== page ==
Opera House Arts’ production of the original work “Avalon” is a fun, imaginative, thought-provoking and magical play based on the Arthurian legends. That most likely is why its final shows this week are sold out.
Its impact is enhanced greatly by the setting where it is performed — outside amid the unique buildings and whimsical sculptures created by Peter Beerits and scattered about his Deer Isle property, home to Nervous Nellie’s.
Performed inside the Stonington Opera House, the company’s home base, it’s doubtful theatergoers would head home feeling like they had spent an enchanted evening in Camelot and Avalon as they did Friday night after sitting amid the flowers and trees. The audience moves from a field, where a festival is taking place, to a castle, to a chapel nestled in the woods and back again.
The script, written by Melody Bates, who portrays Morgana, draws most heavily from T.H. White’s “The Once and Future King,” published in 1958, and the 1983 novel “The Mists of Avalon” by Marion Zimmer Bradley. It is from the latter that Bates draws her most compelling and best written scene — a confrontation between Merlin and Morgana in which they debate how and why the pagan ways are being consumed by Christianity.
This scene, the third in the play, is performed outside the chapel. A giant round table, a gift from Guinevere’s father to her husband Arthur, sits in front of the house of worship. Merlin (Matt Hurley) and Morgana (Bates) infuse this argument with intellect and emotion. Visually, it is the most surprising and satisfying scene in “Avalon.”
The final two scenes in the production seem rushed compared with the story arc that builds to seeing the round table followed by intermission. There is carnage and death, yet forgiveness and hope. The final act tries too hard to wrap up all the loose ends, but this is a work in progress, and Bates can continue working to untidy her finale a bit.
“Avalon” is directed by three women, Joan Jubett, Laura Butler Rivera and April Sweeney. How and why they collaborated is not explained in the program. Two directors is not that unusual, but three is rare. An explanation in the program of their shared vision for the production and how they collaborated would have been helpful, as would information about how and why the decision was made to use three directors.
As for the acting, Bates and Hurley own this production. While “Avalon” could be more of an ensemble piece, it is their performances that hover over the audience as they exit Nervous Nellie’s.
As the playwright, no one understands Morgana, the Lady of the Lake, as Bates does. She portrays the woman called a sorceress in some versions of the Arthur stories and a goddess in others as both. Bates gives Morgana the kind of depth few storytellers ever have, and it is a fascinating portrayal.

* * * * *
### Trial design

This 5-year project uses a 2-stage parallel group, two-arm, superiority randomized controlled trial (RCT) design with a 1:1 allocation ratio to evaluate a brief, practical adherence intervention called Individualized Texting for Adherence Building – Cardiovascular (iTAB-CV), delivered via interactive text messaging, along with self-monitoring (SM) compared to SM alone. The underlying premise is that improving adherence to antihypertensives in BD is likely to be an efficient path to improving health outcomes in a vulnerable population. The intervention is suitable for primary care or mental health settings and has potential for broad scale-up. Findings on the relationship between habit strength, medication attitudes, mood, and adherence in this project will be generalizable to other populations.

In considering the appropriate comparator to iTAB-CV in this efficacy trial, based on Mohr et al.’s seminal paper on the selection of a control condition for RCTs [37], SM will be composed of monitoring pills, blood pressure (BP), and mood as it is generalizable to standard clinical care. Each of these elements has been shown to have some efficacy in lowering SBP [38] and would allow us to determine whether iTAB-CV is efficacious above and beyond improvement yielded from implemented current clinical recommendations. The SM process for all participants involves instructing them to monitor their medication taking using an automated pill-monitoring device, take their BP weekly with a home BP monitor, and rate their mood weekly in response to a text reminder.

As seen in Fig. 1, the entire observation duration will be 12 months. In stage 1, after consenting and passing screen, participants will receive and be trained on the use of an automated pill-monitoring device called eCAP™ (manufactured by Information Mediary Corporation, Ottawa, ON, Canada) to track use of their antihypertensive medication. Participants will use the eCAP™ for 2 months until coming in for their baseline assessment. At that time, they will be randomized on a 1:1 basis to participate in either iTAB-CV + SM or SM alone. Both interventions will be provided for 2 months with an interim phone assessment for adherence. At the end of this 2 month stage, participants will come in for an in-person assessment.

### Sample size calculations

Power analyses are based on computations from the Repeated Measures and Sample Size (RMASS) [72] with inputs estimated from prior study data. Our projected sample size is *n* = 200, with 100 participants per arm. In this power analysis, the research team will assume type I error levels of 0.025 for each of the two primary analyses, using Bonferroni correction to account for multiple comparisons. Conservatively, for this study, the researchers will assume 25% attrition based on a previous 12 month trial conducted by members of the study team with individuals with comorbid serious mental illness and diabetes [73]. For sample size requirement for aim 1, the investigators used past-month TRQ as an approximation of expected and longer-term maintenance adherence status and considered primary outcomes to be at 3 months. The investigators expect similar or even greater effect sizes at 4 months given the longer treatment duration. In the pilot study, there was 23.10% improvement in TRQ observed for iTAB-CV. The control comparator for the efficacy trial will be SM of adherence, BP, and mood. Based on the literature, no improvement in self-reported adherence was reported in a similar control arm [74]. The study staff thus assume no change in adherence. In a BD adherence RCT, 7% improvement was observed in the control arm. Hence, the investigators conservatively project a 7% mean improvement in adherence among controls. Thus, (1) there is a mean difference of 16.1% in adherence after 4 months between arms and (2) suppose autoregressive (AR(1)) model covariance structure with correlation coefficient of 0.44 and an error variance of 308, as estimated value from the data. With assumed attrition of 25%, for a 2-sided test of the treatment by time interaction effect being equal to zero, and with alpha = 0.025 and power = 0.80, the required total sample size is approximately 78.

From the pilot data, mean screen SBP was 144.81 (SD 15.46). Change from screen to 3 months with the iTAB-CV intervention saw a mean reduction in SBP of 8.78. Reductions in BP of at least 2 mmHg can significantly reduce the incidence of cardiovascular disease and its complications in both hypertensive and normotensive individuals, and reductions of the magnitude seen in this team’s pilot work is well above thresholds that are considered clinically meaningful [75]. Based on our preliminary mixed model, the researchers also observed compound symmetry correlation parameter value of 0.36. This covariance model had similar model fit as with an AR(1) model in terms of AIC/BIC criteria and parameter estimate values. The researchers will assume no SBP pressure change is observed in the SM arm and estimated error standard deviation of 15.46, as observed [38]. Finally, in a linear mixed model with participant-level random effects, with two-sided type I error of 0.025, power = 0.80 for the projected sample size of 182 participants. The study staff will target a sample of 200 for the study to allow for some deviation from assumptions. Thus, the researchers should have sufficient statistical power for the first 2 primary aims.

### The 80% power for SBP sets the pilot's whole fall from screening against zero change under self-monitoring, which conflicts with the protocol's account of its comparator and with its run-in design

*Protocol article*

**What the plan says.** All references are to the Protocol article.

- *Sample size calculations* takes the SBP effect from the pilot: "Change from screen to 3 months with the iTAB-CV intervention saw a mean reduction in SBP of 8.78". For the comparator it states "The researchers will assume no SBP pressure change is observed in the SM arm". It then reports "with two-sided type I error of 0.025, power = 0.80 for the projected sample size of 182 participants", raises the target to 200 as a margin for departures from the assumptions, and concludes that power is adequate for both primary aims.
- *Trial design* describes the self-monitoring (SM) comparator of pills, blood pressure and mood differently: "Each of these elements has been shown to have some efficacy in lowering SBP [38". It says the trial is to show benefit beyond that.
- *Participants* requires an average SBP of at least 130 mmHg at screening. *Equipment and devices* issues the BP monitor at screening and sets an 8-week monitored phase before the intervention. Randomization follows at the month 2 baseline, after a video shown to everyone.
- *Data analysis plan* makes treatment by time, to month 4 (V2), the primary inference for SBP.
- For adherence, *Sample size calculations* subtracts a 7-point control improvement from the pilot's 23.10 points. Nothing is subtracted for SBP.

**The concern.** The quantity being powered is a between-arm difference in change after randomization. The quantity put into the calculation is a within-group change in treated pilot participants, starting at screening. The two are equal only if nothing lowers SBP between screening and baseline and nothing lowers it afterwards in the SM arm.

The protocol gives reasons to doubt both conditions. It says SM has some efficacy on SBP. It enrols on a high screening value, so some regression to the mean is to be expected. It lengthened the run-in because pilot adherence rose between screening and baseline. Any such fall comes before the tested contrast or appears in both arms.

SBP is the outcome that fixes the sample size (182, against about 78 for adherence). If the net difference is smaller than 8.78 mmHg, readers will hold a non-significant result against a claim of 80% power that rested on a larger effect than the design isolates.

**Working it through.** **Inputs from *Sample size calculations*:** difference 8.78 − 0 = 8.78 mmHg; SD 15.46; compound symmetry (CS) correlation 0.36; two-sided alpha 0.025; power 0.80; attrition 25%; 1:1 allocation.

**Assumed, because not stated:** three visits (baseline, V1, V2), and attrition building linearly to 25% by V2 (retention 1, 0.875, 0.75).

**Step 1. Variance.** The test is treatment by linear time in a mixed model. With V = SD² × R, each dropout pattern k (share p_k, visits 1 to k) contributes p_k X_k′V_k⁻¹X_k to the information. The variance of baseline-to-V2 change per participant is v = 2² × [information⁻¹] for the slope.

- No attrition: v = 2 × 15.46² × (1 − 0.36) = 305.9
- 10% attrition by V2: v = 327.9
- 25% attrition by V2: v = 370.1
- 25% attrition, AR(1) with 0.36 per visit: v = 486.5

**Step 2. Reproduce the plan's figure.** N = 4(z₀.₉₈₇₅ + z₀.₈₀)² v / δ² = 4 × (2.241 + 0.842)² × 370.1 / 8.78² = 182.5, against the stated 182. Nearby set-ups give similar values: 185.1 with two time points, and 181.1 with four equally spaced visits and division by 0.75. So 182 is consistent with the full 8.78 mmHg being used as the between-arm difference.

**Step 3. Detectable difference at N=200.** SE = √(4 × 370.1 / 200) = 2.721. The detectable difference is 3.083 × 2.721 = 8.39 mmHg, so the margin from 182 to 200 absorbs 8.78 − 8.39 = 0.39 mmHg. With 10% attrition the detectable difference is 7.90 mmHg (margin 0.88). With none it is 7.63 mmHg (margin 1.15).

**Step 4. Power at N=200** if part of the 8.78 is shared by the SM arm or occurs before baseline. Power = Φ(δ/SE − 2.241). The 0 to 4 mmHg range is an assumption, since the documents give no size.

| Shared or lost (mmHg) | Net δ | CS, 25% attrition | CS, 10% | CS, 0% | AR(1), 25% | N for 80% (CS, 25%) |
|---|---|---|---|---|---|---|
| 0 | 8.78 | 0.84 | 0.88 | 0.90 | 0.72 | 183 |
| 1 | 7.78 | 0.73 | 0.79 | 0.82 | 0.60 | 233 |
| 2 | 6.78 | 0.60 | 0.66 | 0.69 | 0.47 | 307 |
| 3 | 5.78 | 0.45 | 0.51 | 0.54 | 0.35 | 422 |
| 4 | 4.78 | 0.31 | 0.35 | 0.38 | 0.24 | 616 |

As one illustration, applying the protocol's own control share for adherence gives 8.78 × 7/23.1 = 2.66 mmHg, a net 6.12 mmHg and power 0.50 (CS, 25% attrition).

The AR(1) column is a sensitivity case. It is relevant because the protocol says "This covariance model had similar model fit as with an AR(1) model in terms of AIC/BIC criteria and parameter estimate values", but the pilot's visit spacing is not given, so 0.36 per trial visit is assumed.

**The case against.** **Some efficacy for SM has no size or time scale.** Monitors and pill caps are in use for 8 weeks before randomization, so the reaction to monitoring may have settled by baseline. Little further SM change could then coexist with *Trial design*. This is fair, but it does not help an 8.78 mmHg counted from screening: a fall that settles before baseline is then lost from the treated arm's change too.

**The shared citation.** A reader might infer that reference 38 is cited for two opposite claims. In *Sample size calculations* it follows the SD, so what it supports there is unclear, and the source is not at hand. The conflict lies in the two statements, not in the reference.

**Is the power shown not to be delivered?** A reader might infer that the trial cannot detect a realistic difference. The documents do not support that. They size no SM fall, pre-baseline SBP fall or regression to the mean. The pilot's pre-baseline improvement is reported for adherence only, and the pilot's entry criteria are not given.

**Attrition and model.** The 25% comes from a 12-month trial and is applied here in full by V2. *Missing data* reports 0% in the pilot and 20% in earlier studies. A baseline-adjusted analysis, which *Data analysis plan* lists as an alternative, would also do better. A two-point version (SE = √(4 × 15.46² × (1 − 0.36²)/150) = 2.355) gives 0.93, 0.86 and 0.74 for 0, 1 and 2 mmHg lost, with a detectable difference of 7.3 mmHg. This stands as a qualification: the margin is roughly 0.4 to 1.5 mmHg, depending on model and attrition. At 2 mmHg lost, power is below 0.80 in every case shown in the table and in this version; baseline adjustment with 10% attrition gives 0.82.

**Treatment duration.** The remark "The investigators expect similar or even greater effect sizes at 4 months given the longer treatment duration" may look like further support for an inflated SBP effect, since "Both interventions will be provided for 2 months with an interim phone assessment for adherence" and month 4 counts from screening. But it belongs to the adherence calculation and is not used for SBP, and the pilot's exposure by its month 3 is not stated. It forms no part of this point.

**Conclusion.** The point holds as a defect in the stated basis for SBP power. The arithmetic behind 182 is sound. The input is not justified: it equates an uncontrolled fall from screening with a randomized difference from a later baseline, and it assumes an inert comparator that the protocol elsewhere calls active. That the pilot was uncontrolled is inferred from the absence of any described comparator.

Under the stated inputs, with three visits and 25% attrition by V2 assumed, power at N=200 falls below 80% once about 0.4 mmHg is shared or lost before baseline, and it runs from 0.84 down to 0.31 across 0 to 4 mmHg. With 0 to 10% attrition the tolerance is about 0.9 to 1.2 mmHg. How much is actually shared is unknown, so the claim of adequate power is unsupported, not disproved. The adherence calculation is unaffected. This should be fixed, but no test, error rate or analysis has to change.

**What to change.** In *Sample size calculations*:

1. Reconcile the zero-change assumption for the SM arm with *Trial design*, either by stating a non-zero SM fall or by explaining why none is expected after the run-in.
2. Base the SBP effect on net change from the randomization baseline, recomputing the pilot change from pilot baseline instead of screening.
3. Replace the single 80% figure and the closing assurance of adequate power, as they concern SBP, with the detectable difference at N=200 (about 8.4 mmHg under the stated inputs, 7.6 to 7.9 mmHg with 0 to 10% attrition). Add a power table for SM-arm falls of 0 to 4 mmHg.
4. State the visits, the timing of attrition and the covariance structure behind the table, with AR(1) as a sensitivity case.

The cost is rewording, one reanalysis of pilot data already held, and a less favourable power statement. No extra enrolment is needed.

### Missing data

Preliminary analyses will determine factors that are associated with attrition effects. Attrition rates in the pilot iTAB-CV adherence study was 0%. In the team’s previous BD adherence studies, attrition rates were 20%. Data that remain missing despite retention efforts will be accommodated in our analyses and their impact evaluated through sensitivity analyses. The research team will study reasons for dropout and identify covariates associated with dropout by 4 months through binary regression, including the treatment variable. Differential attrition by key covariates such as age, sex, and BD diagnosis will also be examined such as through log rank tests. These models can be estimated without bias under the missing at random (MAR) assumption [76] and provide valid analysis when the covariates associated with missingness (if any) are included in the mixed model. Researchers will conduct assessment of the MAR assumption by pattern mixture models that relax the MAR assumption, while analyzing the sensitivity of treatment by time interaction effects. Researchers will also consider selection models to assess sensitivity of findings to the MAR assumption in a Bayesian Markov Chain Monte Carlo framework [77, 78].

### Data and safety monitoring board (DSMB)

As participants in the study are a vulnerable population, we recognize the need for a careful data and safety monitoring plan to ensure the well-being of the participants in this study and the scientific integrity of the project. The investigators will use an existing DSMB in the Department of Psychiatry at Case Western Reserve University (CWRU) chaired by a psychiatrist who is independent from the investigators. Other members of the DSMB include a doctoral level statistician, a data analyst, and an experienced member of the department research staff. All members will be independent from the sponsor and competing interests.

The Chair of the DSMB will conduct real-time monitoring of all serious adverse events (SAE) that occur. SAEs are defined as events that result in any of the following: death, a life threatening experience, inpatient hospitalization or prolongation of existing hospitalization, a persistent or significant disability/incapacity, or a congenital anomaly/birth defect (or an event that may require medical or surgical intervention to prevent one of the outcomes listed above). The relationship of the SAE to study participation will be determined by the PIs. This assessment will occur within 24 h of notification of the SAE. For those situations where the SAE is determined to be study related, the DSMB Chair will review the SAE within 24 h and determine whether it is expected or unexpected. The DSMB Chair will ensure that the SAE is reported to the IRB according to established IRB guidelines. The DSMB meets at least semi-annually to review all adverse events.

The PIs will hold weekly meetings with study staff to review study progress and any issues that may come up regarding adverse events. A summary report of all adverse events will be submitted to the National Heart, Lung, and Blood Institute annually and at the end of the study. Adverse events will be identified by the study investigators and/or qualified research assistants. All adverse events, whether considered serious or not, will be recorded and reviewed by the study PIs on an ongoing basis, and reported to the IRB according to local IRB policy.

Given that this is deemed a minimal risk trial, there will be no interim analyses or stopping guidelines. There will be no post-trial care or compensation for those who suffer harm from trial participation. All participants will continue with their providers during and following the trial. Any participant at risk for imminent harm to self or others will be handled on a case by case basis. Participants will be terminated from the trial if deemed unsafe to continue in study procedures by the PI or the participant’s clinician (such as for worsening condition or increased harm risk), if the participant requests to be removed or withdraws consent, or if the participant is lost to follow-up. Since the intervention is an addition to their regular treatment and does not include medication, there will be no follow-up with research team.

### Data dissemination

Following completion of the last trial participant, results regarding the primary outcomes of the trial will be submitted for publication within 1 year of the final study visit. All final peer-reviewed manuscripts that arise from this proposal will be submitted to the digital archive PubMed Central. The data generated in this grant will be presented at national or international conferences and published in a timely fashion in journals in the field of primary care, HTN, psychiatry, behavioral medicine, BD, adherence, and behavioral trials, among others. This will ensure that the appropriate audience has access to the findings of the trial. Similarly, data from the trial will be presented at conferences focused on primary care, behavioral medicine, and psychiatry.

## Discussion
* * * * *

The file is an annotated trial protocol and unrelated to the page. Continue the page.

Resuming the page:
Hurley is delightful as the wizard Merlin, albeit a much younger version than the one from the 1963 Walt Disney film “The Sword in the Stone.” In this actor’s hands, Merlin is playful, mischievous, optimistic, and committed to helping and challenging Arthur and his knights. It is in the scenes with Morgana that Merlin becomes a philosopher and pleasantly surprises the audience by showing another side of the wizard.
The Arthur (Jonathan West), Guinevere (Maria Jung) and Lancelot (Tristan J. Schuler) love triangle builds to a frantic climax that seems a bit out of place with the rest of the play’s tone. All three actors give fine performances despite that.
West is especially good at portraying the boy Arthur, who does not know he is destined to be a king. His energy and joy at simply being a boy are wonderful to watch. That is a sharp contrast to the disillusioned, aging king in the last act, which is an equally compelling performance.
This Guinevere is written more as a symbol than as a character. Jung works hard to give depth to the part, and for the most part, succeeds. But Guinevere’s rejection of the pagan ways and her embrace of Christianity seems forced, as if she is to represent something other than a barren woman in love with two men.
And then there is Mordred (Shawn Fagan), Arthur’s illegitimate son and usurper of the throne. Fagan goes full out evil in the role. He is snarky and sarcastic, and owes more to the villain Snidely Whiplash of the “Rocky and Bullwinkle” television show than the many ways Mordred has been written over the centuries. But it works and is one of the reasons theatergoers want the story to end differently than they know it must. Fagan is just delightfully dastardly.
The work by the technical crew, made up of Benton Lane, Rocky Love, Vincent Olivieri, Jennifer Paar and Danny Taylor, truly complements the setting and adds to the wonder of “Avalon.”
Opera House Arts is known for taking the performing arts outside into unusual places, including a quarry and a saltwater farm. It would be hard to top last year’s production of “The Tempest,” performed in five different locations at the Ames Farm in Stonington, overlooking the sea. “Avalon” at Nervous Nellie’s comes close. It is hard to imagine there could be a more perfect setting for this addition to Arthurian lore than the personal playground Beerits has built over the years.